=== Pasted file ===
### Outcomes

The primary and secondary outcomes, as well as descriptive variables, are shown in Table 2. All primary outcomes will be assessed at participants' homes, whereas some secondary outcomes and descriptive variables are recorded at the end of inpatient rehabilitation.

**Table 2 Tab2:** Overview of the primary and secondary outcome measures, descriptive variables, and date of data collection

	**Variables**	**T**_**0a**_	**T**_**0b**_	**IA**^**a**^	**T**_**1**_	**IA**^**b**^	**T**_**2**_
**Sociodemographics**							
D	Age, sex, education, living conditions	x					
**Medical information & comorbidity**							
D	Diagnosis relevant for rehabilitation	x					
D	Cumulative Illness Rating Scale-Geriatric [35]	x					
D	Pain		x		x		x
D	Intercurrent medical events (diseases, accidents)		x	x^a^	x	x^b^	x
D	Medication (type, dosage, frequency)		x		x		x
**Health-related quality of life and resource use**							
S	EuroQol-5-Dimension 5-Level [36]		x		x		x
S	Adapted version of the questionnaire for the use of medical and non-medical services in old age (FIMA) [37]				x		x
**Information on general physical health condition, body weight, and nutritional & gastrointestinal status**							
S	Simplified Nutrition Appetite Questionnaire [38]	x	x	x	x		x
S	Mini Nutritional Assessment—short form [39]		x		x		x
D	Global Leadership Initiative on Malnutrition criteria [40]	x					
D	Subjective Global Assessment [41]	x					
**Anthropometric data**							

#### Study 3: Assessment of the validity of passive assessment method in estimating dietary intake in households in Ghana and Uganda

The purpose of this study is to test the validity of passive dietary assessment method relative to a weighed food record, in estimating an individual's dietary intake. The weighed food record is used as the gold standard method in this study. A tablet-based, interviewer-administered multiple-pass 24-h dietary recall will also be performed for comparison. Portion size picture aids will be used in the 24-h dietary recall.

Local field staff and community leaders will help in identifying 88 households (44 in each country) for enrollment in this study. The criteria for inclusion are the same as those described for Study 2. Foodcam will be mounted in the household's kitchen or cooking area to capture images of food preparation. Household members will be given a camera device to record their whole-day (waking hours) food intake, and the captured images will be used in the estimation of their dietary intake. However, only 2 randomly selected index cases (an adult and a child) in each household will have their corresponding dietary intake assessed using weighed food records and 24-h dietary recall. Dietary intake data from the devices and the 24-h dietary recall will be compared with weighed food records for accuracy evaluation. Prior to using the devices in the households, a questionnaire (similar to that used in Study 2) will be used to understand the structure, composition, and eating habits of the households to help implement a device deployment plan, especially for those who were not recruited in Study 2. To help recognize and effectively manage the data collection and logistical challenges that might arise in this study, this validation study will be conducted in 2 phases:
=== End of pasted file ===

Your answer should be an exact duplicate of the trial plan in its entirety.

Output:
### Outcomes

The primary and secondary outcomes, as well as descriptive variables, are shown in Table 2. All primary outcomes will be assessed at participants' homes, whereas some secondary outcomes and descriptive variables are recorded at the end of inpatient rehabilitation.

**Table 2 Tab2:** Overview of the primary and secondary outcome measures, descriptive variables, and date of data collection

	**Variables**	**T**_**0a**_	**T**_**0b**_	**IA**^**a**^	**T**_**1**_	**IA**^**b**^	**T**_**2**_
**Sociodemographics**							
D	Age, sex, education, living conditions	x					
**Medical information & comorbidity**							
D	Diagnosis relevant for rehabilitation	x					
D	Cumulative Illness Rating Scale-Geriatric [35]	x					
D	Pain		x		x		x
D	Intercurrent medical events (diseases, accidents)		x	x^a^	x	x^b^	x
D	Medication (type, dosage, frequency)		x		x		x
**Health-related quality of life and resource use**							
S	EuroQol-5-Dimension 5-Level [36]		x		x		x
S	Adapted version of the questionnaire for the use of medical and non-medical services in old age (FIMA) [37]				x		x
**Information on general physical health condition, body weight, and nutritional & gastrointestinal status**							
S	Simplified Nutrition Appetite Questionnaire [38]	x	x	x	x		x
S	Mini Nutritional Assessment—short form [39]		x		x		x
D	Global Leadership Initiative on Malnutrition criteria [40]	x					
D	Subjective Global Assessment [41]	x					
**Anthropometric data**							

#### Study 3: Assessment of the validity of passive assessment method in estimating dietary intake in households in Ghana and Uganda

The purpose of this study is to test the validity of passive dietary assessment method relative to a weighed food record, in estimating an individual's dietary intake. The weighed food record is used as the gold standard method in this study. A tablet-based, interviewer-administered multiple-pass 24-h dietary recall will also be performed for comparison. Portion size picture aids will be used in the 24-h dietary recall.

Local field staff and community leaders will help in identifying 88 households (44 in each country) for enrollment in this study. The criteria for inclusion are the same as those described for Study 2. Foodcam will be mounted in the household's kitchen or cooking area to capture images of food preparation. Household members will be given a camera device to record their whole-day (waking hours) food intake, and the captured images will be used in the estimation of their dietary intake. However, only 2 randomly selected index cases (an adult and a child) in each household will have their corresponding dietary intake assessed using weighed food records and 24-h dietary recall. Dietary intake data from the devices and the 24-h dietary recall will be compared with weighed food records for accuracy evaluation. Prior to using the devices in the households, a questionnaire (similar to that used in Study 2) will be used to understand the structure, composition, and eating habits of the households to help implement a device deployment plan, especially for those who were not recruited in Study 2. To help recognize and effectively manage the data collection and logistical challenges that might arise in this study, this validation study will be conducted in 2 phases: